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SKETCHES OF COURT: Former patient awarded $1.2 million in medical malpractice trial

December 21, 2016 By Alba Acevedo Brooklyn Daily Eagle
Court sketch by Alba Acevedo
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In this courtroom sketch Hon. Peter Sweeney listens as plaintiff’s attorney Jordan Hecht (standing), of the law firm Hecht, Kleeger & Damashek, addresses the jury during his summation in the medical malpractice trial Natera v. Wyckoff Heights Medical Center. Hecht is standing before a screen projection of patient records. To his right is co-counsel Jeffrey Koenig.

Sonia Natera was in severe abdominal pain when she checked into the Wyckoff Heights Medical Center in July of 2011. Natera was ambulating to and from an examination room in the company of a second-year resident after it was suspected that Natera may have been suffering from an ectopic pregnancy. When Natera complained of being dizzy and needing to stop, the resident left to seek assistance, during which time Natera lost consciousness and fell.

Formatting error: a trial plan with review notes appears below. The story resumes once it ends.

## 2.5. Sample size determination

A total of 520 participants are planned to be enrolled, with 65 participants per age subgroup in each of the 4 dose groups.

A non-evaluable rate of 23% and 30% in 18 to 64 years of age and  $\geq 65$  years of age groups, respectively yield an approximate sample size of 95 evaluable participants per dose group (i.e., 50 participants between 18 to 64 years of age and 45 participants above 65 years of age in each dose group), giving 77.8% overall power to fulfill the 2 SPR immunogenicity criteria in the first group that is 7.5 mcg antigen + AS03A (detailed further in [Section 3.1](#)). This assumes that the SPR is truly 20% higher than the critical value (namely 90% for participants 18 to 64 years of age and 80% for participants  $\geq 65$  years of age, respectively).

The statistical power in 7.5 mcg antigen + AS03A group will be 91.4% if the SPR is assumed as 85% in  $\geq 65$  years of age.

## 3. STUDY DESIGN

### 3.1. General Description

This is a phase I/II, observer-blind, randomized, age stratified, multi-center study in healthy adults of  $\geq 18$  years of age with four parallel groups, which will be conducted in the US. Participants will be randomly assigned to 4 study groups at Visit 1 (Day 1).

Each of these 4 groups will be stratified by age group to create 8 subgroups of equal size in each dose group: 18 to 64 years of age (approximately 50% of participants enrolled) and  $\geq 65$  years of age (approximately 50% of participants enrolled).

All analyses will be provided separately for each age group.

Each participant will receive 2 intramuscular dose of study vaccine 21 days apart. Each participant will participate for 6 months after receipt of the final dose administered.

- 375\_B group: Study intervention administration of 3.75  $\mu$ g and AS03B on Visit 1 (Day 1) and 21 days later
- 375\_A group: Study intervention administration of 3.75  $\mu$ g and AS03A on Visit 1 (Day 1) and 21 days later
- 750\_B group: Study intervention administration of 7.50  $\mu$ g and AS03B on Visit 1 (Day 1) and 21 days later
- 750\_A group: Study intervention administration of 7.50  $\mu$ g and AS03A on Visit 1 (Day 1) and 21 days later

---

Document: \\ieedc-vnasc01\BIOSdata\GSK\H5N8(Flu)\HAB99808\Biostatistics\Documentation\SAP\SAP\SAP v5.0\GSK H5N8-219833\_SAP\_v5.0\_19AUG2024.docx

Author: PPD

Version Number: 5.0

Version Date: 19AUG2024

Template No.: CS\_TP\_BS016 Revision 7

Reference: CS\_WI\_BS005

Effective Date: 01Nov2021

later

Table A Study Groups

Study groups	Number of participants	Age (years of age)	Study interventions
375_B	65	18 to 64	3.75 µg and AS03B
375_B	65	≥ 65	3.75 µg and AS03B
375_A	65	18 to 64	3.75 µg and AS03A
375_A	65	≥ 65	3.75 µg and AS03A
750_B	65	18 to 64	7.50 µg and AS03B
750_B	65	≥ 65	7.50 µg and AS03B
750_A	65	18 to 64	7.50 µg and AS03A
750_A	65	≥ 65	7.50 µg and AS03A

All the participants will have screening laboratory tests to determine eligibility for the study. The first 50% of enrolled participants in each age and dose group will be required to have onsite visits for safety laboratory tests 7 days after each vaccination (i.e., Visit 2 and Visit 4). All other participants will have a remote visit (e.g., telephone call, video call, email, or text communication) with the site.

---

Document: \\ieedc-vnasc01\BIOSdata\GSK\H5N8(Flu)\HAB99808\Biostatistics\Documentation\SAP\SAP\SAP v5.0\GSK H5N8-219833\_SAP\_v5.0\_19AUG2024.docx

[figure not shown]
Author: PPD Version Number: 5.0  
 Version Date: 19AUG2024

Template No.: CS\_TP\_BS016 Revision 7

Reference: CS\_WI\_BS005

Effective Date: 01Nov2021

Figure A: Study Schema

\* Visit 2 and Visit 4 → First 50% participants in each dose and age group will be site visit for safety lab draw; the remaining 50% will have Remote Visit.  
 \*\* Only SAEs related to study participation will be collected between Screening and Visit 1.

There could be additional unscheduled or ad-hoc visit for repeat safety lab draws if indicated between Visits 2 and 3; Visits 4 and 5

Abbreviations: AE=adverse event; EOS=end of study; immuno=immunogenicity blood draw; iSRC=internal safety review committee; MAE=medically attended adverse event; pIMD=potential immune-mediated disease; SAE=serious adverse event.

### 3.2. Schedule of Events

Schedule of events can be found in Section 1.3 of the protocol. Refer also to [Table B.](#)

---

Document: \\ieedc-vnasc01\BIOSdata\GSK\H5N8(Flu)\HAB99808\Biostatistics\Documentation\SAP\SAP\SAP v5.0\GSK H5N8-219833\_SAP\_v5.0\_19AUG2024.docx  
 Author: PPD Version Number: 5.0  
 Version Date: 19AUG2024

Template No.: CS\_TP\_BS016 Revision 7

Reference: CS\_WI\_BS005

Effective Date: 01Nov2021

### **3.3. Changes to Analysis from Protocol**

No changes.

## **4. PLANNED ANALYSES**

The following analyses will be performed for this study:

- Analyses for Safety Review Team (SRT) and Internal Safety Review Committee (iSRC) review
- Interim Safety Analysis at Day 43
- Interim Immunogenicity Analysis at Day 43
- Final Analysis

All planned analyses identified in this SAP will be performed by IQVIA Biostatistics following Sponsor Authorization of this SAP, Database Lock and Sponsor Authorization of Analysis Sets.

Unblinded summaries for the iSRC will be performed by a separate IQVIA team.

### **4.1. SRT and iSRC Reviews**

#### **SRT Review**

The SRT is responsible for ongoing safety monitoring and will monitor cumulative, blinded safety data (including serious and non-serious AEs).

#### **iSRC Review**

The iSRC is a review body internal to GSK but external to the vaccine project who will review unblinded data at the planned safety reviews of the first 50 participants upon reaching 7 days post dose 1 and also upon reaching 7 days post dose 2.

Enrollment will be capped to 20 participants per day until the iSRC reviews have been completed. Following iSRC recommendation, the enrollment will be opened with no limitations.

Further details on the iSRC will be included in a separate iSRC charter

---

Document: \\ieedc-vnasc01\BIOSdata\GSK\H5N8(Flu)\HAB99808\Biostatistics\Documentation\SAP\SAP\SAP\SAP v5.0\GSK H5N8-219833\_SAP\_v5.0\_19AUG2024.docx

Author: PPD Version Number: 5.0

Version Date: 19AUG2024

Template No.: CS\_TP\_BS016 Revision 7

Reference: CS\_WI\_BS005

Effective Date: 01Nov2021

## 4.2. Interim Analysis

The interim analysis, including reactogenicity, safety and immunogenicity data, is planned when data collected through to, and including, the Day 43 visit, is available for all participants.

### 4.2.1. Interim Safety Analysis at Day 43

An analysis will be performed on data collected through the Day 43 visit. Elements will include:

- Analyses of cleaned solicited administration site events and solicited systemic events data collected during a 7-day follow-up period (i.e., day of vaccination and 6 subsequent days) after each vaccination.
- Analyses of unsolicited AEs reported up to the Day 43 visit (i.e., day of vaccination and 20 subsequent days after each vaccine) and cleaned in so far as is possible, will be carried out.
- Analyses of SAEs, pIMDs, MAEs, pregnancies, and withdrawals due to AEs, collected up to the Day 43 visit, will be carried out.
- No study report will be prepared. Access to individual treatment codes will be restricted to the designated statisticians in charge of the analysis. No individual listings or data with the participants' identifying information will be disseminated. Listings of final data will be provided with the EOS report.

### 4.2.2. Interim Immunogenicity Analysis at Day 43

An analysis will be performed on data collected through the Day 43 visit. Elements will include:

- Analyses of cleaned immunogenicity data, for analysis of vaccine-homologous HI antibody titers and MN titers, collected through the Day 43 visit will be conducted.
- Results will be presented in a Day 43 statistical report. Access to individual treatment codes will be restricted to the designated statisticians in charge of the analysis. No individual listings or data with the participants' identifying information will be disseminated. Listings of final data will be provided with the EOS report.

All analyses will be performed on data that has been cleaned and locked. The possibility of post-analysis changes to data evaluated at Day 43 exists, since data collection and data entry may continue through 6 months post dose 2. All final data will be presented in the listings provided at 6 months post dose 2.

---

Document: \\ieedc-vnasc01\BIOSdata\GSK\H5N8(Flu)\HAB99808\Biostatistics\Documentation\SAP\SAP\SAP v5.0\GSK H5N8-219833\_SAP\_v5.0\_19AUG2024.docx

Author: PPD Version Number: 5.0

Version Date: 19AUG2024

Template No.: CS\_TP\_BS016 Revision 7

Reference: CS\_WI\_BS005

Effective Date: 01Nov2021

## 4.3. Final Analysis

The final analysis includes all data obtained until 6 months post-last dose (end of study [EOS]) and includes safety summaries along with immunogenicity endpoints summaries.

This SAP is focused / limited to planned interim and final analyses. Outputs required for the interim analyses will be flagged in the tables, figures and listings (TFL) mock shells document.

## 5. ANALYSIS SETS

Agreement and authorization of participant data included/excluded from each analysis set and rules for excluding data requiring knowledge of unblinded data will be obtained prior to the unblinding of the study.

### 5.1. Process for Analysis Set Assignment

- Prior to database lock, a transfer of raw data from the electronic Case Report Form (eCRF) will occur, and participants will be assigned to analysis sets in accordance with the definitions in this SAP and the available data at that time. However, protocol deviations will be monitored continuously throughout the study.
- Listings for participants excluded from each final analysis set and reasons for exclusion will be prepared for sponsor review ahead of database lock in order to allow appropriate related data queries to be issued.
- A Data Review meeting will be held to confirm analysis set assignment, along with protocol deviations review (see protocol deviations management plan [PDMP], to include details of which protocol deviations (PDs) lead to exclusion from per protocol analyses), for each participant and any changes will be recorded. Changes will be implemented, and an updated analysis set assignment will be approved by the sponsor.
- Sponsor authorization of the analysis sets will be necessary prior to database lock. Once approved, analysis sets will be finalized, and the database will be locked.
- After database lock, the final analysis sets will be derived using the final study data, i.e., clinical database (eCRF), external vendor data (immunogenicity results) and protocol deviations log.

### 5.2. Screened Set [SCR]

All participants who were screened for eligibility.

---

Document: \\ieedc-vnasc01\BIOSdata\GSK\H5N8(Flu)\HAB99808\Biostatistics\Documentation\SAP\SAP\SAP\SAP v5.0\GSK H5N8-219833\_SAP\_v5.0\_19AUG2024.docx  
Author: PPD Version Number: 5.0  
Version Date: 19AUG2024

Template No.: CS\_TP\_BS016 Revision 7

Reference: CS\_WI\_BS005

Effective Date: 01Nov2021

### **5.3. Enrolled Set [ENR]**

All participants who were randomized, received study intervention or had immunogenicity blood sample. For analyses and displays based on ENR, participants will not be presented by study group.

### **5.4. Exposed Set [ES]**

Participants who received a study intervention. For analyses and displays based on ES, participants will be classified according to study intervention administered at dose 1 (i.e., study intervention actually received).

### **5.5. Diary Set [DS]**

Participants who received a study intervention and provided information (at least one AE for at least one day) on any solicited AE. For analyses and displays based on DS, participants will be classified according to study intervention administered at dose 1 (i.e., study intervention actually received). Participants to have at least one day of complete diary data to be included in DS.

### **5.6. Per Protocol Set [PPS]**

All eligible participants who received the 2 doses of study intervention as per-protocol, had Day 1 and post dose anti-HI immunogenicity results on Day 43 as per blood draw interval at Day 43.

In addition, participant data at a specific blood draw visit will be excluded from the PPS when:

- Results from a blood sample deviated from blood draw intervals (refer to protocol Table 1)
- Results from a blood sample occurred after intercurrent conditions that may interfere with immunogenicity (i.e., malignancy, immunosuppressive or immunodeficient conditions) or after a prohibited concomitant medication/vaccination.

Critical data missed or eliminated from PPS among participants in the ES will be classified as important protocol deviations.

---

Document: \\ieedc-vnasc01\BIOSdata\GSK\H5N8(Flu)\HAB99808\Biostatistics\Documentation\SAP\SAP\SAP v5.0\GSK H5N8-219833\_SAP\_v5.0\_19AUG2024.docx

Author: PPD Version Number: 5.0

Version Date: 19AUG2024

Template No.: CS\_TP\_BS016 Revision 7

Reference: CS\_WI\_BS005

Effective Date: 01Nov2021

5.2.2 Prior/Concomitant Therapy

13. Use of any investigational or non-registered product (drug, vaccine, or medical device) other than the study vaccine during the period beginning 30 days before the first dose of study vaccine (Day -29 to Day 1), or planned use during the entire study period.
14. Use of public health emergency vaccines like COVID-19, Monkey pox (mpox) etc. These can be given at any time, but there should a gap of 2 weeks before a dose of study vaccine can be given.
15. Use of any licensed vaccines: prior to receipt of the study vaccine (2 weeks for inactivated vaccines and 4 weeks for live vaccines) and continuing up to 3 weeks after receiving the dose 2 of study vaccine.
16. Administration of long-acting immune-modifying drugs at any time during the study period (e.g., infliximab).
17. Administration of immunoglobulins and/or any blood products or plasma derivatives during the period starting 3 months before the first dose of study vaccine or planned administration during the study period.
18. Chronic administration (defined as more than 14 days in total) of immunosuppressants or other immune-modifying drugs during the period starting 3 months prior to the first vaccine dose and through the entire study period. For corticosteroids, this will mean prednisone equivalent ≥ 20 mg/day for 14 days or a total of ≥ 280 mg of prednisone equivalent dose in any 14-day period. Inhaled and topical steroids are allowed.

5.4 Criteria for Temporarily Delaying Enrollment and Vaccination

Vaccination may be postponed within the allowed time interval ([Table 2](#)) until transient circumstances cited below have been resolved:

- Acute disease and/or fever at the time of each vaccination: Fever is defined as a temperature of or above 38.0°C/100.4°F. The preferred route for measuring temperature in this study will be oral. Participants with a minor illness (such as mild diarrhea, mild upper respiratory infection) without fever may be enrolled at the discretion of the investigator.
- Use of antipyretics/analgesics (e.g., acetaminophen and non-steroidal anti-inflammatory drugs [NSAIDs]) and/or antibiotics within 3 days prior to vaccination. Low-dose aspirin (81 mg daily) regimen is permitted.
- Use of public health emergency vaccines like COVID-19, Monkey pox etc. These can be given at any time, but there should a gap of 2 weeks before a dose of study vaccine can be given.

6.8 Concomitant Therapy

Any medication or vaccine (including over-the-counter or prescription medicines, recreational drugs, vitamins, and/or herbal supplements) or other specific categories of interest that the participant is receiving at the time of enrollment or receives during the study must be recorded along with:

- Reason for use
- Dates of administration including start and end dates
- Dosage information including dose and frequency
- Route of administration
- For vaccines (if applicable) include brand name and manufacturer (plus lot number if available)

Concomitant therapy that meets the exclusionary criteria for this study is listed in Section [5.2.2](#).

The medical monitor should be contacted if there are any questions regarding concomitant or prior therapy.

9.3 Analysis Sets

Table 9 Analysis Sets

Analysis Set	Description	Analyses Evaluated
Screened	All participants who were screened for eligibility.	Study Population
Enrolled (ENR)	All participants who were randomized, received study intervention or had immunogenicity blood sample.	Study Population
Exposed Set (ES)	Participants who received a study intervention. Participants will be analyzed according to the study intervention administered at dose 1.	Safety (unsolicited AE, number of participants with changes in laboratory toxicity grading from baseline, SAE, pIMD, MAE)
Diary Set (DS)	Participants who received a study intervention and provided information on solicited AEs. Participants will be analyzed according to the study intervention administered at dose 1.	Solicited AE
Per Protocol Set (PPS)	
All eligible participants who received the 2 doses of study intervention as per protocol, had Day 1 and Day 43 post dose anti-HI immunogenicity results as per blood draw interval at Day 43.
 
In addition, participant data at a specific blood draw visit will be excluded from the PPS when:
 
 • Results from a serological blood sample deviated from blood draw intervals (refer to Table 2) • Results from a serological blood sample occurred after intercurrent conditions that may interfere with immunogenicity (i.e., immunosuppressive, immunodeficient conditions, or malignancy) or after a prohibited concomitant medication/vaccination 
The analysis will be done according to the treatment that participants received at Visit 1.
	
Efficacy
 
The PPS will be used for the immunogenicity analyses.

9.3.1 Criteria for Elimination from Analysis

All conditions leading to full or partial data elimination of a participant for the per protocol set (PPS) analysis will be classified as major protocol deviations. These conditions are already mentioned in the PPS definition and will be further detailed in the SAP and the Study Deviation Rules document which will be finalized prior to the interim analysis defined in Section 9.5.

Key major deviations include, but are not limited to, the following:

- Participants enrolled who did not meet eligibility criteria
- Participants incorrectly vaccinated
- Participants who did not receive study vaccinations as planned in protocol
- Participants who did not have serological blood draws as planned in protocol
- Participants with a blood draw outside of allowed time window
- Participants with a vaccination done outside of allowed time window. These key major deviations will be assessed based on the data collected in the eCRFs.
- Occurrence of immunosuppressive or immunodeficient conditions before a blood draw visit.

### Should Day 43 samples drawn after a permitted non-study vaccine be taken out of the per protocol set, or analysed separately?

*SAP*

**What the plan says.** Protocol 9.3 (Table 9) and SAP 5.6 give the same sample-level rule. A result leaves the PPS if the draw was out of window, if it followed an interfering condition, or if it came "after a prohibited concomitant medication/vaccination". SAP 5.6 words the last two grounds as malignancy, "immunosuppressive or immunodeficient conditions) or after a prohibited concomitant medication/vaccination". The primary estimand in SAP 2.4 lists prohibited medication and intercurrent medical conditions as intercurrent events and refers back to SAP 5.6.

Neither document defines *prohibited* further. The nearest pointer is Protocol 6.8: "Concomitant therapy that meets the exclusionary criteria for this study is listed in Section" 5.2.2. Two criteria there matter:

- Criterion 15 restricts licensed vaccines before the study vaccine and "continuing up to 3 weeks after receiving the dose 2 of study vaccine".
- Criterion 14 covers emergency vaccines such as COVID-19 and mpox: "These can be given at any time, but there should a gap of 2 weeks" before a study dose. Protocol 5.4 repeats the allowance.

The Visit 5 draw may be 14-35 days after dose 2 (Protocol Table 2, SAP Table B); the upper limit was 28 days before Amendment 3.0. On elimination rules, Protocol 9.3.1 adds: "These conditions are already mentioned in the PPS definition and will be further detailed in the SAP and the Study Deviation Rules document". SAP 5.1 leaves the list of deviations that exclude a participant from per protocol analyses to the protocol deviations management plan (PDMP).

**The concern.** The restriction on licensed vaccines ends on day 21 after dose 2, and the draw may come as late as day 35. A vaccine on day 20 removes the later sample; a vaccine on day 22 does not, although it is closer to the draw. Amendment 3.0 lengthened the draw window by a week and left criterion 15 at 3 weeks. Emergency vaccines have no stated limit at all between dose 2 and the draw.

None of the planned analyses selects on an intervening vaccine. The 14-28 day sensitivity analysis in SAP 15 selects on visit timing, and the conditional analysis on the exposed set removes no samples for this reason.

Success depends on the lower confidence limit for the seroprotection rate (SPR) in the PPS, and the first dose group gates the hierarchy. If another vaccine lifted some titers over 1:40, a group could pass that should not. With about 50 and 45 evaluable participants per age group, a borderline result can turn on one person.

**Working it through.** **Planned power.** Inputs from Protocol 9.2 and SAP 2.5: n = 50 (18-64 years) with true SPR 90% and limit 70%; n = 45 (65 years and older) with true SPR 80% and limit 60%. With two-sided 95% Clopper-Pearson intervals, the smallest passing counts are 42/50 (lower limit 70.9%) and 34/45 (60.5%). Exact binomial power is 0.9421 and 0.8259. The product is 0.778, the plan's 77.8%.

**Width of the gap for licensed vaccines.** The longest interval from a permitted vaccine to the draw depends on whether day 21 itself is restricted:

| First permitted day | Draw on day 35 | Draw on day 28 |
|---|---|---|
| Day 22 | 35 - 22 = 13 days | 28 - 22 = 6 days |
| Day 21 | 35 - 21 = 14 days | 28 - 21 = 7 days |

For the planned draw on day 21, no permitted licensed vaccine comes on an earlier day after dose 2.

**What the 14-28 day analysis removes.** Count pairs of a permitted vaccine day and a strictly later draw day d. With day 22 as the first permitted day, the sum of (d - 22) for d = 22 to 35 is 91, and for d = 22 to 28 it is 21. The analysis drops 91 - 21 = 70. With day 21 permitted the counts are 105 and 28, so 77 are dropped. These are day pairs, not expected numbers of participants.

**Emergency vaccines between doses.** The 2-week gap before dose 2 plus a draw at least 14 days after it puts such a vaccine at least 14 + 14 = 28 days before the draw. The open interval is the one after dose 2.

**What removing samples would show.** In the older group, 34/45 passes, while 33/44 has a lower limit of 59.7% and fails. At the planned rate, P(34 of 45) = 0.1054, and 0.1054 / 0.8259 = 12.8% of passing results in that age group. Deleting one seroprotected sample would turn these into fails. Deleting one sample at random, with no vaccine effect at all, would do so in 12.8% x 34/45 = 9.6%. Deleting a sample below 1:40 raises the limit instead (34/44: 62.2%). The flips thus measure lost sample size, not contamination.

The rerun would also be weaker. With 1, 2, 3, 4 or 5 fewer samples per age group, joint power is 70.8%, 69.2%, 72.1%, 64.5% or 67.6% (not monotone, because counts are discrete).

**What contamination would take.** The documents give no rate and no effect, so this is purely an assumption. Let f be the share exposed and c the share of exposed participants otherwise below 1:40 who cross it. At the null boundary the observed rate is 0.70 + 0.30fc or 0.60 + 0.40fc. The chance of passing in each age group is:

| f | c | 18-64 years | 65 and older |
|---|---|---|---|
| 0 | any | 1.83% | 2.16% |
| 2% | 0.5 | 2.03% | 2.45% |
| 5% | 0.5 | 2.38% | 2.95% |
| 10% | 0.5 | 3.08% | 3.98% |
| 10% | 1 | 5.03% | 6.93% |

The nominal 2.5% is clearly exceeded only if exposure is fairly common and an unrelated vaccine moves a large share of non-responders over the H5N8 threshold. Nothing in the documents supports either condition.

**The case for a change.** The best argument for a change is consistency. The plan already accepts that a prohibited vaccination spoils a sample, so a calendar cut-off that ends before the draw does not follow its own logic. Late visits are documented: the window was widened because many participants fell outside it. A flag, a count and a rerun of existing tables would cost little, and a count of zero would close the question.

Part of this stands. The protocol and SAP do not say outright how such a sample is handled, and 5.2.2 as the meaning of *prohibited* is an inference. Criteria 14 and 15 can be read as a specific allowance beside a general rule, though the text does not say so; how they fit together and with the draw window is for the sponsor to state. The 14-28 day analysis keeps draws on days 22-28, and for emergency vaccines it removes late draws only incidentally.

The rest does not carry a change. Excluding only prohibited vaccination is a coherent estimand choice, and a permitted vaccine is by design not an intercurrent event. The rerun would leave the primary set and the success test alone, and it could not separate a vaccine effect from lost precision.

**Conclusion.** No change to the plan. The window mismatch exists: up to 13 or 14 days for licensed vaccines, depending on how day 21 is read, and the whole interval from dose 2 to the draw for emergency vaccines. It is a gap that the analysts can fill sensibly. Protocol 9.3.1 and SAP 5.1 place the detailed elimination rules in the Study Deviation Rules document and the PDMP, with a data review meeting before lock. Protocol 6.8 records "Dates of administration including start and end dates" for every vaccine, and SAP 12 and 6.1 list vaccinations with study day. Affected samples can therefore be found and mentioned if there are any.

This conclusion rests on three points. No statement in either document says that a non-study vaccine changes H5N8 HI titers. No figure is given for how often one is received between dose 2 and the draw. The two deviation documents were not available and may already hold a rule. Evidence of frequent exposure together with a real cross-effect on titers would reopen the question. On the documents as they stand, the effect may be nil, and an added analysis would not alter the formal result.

Hecht alleged that the hospital departed from good and accepted medical practice when his client was allowed to walk and when the resident left Natera standing unattended after she complained of dizziness. Hecht claimed that his client was seriously injured in the fall and eventually underwent neck and elbow surgery.  

Defendant’s attorney Michael Lehrman (at right), of the law firm Arshack, Hajek & Lehrman, alleged that as Natera’s examination and vital signs were normal, her fainting episode was a random and unforeseeable instance of vasovagal syncope. Lehrman maintained that the hospital through the actions of its resident had acted reasonably in allowing Natera to walk, and in leaving Natera to seek assistance.  

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The jury determined that the hospital was not negligent in allowing Natera to ambulate, but was liable in allowing her to remain unattended after she complained of being dizzy. Natera, who has a life expectancy of 34 years, was awarded a total of approximately $1.2 million, including $600,000 in damages for past and $100,000 for future pain and suffering, as well as medical expenses still to be determined in the trial that was resolved in Kings County Civil Term.

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